Could Childhood Colds Affect Your Lifespan?

New research out of the University of Washington and Northwestern University has shown that the more infections you had as an infant, the more at risk your DNA may be as an adult. As with much of the research we’ve covered lately, the focus of this study was telomeres.

Telomeres are the protective ends of our DNA. They are a simple repeating sequence of base pairs that gets worn down over time. The longer your telomeres are, the longer it takes for stress and disease to begin eating away at your DNA. If you want to learn a little bit more about telomeres, we’ve written about them before.

Linking Childhood Colds and Telomeres
In this recent study, researchers gathered data from 1,759 mothers and their children and surveyed them periodically for 22 years. While the children were still infants, the researchers paid special attention to how often they were sick and had infections. Most infections occurred between age 6-12 months, and children who had more infections during that period had shorter telomeres when tested at age 21 compared to those with fewer infections as kids. The difference was about 45 base pairs of DNA, which is about how much telomeres shorten during three years of life.

So, Lots of Colds = Three Years Off Your Life?
Well, not necessarily. To begin with, telomere research like this is relatively new (and booming since a related Nobel Prize in 2009), so we don’t know how exactly they work yet. What we do know is that people with longer telomeres tend to live healthier for longer. There’s of course no way to go back and prevent yourself from getting infections as an infant, but there are a few things you can change in your current lifestyle to improve your telomere length: avoid smoking, sitting for long periods of time, and excess stress—all of which are associated with shorter telomeres. And, maintain an active lifestyle and exercise regularly, because evidence suggests this can keep your telomeres long.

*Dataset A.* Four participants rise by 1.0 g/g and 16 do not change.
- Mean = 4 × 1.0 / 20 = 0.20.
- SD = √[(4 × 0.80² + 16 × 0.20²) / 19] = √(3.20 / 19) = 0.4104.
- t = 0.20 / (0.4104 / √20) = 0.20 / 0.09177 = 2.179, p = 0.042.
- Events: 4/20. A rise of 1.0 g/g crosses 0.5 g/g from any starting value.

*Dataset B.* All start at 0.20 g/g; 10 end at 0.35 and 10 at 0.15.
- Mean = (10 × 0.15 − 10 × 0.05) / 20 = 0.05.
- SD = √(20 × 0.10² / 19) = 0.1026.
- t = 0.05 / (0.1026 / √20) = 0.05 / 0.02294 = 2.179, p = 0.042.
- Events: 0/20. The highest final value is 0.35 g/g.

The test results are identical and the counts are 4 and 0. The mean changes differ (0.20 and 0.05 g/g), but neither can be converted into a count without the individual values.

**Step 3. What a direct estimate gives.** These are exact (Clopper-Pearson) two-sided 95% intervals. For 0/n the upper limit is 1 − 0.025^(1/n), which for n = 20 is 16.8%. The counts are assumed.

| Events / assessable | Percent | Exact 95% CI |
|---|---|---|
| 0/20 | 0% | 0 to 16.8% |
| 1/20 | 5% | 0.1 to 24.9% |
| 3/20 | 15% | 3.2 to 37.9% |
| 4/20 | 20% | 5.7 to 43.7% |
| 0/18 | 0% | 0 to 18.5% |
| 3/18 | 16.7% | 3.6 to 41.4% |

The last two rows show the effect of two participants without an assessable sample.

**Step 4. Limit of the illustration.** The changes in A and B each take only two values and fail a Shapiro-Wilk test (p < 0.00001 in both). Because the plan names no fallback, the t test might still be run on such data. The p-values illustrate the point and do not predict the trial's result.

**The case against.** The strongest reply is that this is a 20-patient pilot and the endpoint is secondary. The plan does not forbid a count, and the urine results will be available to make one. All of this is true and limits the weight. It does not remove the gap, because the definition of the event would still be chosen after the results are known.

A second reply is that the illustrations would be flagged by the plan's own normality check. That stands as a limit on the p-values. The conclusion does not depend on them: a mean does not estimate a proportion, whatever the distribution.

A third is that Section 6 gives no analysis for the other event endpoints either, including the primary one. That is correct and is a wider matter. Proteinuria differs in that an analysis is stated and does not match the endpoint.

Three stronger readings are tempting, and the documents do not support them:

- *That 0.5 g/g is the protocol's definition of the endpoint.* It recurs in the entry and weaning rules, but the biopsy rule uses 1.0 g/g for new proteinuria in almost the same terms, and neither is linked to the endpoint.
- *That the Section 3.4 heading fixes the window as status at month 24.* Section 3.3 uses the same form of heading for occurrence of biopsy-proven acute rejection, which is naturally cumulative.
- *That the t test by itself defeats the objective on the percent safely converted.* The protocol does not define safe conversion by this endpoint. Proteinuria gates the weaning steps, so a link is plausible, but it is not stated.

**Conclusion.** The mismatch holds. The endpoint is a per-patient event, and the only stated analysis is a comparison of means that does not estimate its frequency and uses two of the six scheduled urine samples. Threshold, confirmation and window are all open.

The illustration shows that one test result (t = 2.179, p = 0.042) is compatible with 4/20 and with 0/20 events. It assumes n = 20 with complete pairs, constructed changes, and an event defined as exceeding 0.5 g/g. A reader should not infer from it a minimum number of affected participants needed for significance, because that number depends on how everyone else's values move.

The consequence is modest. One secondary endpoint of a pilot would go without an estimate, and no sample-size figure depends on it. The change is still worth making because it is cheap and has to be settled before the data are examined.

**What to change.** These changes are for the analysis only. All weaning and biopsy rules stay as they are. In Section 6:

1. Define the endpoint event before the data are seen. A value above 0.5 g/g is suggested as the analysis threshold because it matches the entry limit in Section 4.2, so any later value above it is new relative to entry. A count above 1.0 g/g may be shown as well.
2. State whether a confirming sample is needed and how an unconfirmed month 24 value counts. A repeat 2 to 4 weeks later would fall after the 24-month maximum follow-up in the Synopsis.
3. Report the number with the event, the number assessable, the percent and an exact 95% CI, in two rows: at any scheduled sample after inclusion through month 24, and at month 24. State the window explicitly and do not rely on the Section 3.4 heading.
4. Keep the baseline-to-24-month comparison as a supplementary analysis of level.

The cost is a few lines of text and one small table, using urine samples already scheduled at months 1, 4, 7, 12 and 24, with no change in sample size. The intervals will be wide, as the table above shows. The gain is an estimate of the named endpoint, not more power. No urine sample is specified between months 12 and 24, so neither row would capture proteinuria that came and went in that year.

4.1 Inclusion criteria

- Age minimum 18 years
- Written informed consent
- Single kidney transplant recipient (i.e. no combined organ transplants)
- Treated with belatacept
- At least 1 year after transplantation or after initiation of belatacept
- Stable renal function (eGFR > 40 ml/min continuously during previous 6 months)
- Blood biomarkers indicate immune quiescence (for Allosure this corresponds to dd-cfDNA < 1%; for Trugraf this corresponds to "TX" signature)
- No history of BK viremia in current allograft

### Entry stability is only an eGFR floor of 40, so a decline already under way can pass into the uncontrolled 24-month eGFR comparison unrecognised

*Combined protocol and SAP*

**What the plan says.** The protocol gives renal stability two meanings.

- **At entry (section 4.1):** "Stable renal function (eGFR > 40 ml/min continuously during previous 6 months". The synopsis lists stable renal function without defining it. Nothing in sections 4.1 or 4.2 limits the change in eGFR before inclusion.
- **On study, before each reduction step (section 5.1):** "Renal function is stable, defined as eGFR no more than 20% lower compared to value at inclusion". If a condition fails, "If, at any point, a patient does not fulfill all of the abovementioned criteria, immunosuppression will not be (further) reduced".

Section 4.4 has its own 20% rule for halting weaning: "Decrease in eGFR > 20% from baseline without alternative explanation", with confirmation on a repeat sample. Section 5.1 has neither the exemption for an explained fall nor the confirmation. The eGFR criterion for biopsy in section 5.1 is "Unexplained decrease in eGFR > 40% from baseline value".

(Feature photo courtesy of

Isaac Everitt

Isaac Everitt is an intern with the Healthy Aging Project, and a student in the Integrative Physiology Department at the University of Colorado Boulder.